Rue & Trayvon

When I read The Hunger Games last year, one game contestant from the first book stood out from the others: Rue, the 12-year-old from one of Panem’s agricultural districts.  Katniss, who volunteers for the games to protect her own 12-year-old sister, forms an alliance with Rue, even though they both know that if it comes down to just the two of them, one will have to kill the other.

Imagine my surprise in stumbling upon a web site called Hunger Games Tweets, a collection of Twitter messages from people who saw the recently-released movie version of the first book and were upset to see a black actress playing Rue’s part.  They didn’t realize Rue was black.  And they didn’t like it.  And they said some pretty horrible things.

Like this: “Awkward moment when Rue is some black girl and not the little blonde innocent girl you picture.”  Or this: “Kk call me racist but when I found out rue was black her death wasn’t as sad.”  And worse … much worse.

The site’s creator, a Canadian fan of the books and the movie, was reading Tweets labeled with the #hungergames tag when he noticed the trend.  He eventually collected hundreds of similar Tweets, showcasing them on his Tumblr site.

The Tweets show two things: one, that a lot of readers somehow missed the fact that Rue is clearly described in the book as a black girl; two, that a lot of Americans don’t give a shit what happens to black kids.

And that explains not only the incredibly racist right-wing backlash against Trayvon Martin, but the media’s general lack of interest in reporting on missing, abused, and murdered black children and teenagers — they know their white viewers, listeners, and readers simply don’t care to hear about such things.

Liberals frequently deplore what they describe as America’s racist underbelly, with emphasis on the term “underbelly” … as if American racism is something you have to push aside layers of non-racist belly flab to get at.  I don’t know.  It looks like a belly to me, a big old pot-gut of nastiness right out there for everyone to see.  Actually, you know what?  Forget belly.  It’s America’s racist face.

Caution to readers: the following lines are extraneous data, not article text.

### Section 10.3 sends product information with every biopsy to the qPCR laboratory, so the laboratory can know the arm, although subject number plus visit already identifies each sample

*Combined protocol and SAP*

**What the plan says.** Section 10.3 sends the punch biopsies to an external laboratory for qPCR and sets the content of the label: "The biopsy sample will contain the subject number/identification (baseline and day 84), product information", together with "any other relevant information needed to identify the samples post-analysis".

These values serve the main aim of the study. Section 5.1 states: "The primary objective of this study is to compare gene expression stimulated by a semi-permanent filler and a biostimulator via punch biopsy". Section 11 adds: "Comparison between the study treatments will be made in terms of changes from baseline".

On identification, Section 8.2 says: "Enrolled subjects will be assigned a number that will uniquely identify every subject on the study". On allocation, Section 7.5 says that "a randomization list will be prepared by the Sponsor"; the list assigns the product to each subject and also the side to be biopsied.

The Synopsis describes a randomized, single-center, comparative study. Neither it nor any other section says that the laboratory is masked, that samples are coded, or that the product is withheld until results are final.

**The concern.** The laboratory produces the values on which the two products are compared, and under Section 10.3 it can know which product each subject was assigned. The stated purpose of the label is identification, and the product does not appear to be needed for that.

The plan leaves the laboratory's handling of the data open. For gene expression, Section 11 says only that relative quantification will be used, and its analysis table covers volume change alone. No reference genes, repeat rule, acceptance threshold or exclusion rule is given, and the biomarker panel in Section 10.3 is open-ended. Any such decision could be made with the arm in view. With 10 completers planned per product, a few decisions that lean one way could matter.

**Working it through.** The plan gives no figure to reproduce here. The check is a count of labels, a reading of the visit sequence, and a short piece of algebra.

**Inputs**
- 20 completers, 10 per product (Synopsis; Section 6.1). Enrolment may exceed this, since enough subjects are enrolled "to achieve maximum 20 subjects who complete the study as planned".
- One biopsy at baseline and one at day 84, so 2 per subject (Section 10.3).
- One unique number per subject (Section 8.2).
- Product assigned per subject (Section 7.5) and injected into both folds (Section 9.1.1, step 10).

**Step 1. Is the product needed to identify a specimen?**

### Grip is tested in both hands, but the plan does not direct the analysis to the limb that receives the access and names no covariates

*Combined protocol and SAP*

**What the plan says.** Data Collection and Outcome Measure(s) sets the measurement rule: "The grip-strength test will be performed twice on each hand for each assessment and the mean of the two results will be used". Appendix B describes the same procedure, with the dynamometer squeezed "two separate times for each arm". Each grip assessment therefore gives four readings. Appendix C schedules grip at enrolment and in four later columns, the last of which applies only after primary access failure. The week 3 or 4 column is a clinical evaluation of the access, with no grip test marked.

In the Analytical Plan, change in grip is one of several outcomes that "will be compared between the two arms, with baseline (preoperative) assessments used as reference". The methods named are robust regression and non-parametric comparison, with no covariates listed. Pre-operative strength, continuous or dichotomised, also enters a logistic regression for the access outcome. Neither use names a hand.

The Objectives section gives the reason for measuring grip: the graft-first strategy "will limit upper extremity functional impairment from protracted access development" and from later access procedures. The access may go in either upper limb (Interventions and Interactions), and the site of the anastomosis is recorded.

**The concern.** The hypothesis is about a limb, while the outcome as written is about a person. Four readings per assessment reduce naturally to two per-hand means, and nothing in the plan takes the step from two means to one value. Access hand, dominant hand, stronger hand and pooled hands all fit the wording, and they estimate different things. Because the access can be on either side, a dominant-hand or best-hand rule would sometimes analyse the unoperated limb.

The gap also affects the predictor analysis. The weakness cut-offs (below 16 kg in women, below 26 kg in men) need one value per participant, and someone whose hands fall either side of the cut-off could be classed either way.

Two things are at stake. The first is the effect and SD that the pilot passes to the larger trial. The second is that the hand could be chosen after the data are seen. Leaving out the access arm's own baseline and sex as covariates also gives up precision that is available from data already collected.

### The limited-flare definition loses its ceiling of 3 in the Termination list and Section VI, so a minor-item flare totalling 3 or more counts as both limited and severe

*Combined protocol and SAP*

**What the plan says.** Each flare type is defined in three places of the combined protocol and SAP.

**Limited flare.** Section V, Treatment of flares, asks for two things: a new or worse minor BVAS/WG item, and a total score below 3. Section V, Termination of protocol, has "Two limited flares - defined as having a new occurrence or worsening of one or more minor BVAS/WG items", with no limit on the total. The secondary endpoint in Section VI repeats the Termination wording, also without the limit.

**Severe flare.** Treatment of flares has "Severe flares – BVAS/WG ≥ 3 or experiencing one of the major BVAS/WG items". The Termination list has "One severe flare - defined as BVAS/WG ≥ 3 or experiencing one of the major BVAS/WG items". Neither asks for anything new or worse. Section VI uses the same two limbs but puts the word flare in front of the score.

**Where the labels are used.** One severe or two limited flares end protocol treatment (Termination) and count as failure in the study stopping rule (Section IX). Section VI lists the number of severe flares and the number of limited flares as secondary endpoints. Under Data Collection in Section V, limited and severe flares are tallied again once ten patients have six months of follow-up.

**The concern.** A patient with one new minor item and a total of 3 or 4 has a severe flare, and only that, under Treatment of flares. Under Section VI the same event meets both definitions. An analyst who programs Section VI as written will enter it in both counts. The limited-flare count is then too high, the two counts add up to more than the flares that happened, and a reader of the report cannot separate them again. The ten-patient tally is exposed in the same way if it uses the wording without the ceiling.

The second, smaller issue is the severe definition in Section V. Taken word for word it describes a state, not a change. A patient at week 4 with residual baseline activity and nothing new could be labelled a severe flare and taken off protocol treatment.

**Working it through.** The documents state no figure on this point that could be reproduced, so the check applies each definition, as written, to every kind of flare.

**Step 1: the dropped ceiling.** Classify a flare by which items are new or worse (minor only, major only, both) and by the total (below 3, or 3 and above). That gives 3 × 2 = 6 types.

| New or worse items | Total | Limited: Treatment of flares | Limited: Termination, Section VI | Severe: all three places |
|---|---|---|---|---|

My favorite quote on Hunger Games Tweets?  This one:

When Anna Holmes at The New Yorker profiled the Hunger Games Tweets site and its creator, she pulled an interesting head-fake on readers.  Here’s one reader’s description of it, posted to the Hunger Games Tweets site:

So … this article just proved to me that I do it. We all do it. This article profiles someone of the pseudonym Adam, the person who created the Hunger Games Tweets Tumblr site. It talks about interviewing him in his office in Toronto. I imagined in the interview in my head. Adam was white. Until the author mentioned in the last paragraph that Adam is of Caribbean descent. Then he switched to black. I defaulted him as white, because I had no indicators to the contrary. It makes me so mad at myself and society that we do these things. I imagined Rue as black because it says she has dark skin in the books, but in this article, with skin color not described, I did not. GUH.

And here’s Adam’s response, also from the Hunger Games Tweets site:

Since I’m that “Adam” guy referred to in the article, I guess I never had to bother imagining what I look like.  And I never bothered to assume that others would either.  To hear that you imagined me white throughout the article (until learning at the very end that I’m actually black) is a bit fascinating.  It just proves that when people are described using non-racial identifiers, we’re really all the same.  This is what happened to Rue.  She was given very ‘mainstream’ qualities rather than biased ones based on stereotypes.  Still doesn’t explain how so many people missed the actual racial identifier that she was given, but I’ve given up on that phenomenon now.   Now I can’t help but wonder if Anna Holmes wrote the article this way on purpose.

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